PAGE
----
After walking the dogs this morning, I peaked at twitter, and found this

For those who prefer text to the image, the question is posed, what is the probability of stock B being of higher value than A, given both start with the initial value of $100/share. Stock A rises in value by 10% per year, while B either rises 30% or falls 10% in value with a even probability of either outcome.

One can solve this analytically, and arrive at a simple closed form solution. That solution works out to be about 37.8% probability of B being higher than A.

But I wanted to write a quick simulation. Because I've got this shiny tool (Julia Language) and it is designed to make building code easy, and avoid getting in your way. Its also fast, as it is a compiled language.

So I threw this code together in about 10 minutes.

```
#!/usr/bin/env julia
# solve this: https://twitter.com/10kdiver/status/1459494548443332611
using Printf
N = 100000 # number of samples
y = 10 # number of years
function A_value(y::Int64)
v = 100 # starting value
dv = 0.10 # fixed return rate
return v*(1+dv)^y
end
function B_value(y::Int64)
v = 100 # starting value
# dv set to either 0.30 or -0.10 with 0.5 probability for each value
for y in 1:y
dv = -0.1
if round(rand()) == 1 # assumes rand() is uniform ...
dv = 0.3
end
v *= (1+dv)
end
return v
end
A,B = 0,0
for s in 1:N
if A_value(y) > B_value(y)
global A += 1
else
global B += 1
end
end
@printf( "after N=%i simulations, value of B > A is %g percent \n",N,100.0*B/(A+B))
```

Here, I create 2 simple functions that return A and B values given an argument of y years. Since B value is effectively stochastic, B will likely be different every time the outer `for s in 1:N`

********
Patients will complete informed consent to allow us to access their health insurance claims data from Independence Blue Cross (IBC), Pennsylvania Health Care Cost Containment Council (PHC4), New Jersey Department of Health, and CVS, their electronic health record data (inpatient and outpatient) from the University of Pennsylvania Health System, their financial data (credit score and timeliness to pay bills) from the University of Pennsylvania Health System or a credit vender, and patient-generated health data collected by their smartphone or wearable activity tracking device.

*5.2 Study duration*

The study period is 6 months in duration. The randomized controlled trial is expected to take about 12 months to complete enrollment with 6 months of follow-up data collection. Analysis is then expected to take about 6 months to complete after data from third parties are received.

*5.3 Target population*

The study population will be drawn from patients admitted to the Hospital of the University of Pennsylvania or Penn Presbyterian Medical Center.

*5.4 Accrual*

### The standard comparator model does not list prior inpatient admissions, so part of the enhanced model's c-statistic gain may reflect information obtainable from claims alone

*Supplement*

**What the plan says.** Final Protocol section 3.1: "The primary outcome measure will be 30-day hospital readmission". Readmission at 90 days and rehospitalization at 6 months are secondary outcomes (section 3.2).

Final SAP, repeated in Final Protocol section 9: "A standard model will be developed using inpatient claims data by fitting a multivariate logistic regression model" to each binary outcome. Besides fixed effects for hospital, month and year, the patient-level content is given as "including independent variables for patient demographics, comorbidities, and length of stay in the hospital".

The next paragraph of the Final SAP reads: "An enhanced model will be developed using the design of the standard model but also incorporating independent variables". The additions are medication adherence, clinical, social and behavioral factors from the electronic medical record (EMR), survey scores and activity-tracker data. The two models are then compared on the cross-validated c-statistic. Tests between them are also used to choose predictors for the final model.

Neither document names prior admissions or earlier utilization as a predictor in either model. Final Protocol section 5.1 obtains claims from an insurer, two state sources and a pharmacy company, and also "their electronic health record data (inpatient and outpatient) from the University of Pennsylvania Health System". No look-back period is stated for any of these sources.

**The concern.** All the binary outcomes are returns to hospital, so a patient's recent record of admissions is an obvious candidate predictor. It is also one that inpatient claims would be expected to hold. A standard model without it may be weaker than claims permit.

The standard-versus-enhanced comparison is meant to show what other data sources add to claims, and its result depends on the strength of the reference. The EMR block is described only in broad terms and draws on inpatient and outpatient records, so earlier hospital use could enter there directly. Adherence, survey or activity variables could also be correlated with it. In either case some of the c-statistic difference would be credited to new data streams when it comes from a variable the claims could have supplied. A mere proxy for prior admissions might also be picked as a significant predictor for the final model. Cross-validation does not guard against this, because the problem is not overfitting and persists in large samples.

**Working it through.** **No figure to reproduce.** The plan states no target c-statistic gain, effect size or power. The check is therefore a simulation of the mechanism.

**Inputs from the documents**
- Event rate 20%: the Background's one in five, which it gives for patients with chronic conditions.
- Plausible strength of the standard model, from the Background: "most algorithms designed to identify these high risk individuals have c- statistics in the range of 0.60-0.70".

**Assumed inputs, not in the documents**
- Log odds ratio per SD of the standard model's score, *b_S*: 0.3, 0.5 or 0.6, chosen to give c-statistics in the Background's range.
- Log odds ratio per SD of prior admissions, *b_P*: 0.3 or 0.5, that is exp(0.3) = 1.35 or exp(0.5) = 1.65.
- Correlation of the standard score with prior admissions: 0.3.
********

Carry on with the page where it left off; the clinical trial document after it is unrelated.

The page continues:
loop executes. Counters for which value is higher are incremented when the values are determined.

At the end, we simply print out the number of simulations, and the percent of the time that B was greater than A in our simulation.

```
joe@lrrr:~/play/stock$ ./stock.jl
after N=100000 simulations, value of B > A is 37.86 percent
```

Note a few specific elements here. First, the use of `global`

in the loops. This is because we defined global variables `A,B = 0,0`

and the loops have a local variable context. If we enclosed all of the computation in a function scope, this wouldn't be an issue. The `global`

keyword enables the loop context to use/update the global variable. This was a change in the 1.6.x series of Julia.

Second, note the use of the `@printf`

macro. I'd honestly prefer a builtin function for this, but `using Printf`

is not a hard pill to swallow. Some of us (old grumpy folks) like our `printf`

/ `sprintf`

functions.

Most important for me, note the structure is not a function of the layout. That is, I can't introduce a logic bug in this code with an errant space bar press. All structures are terminated by `end`

.

My goal accomplished, I have simulated. All runs done on my linux laptops. Code edited using atom editor.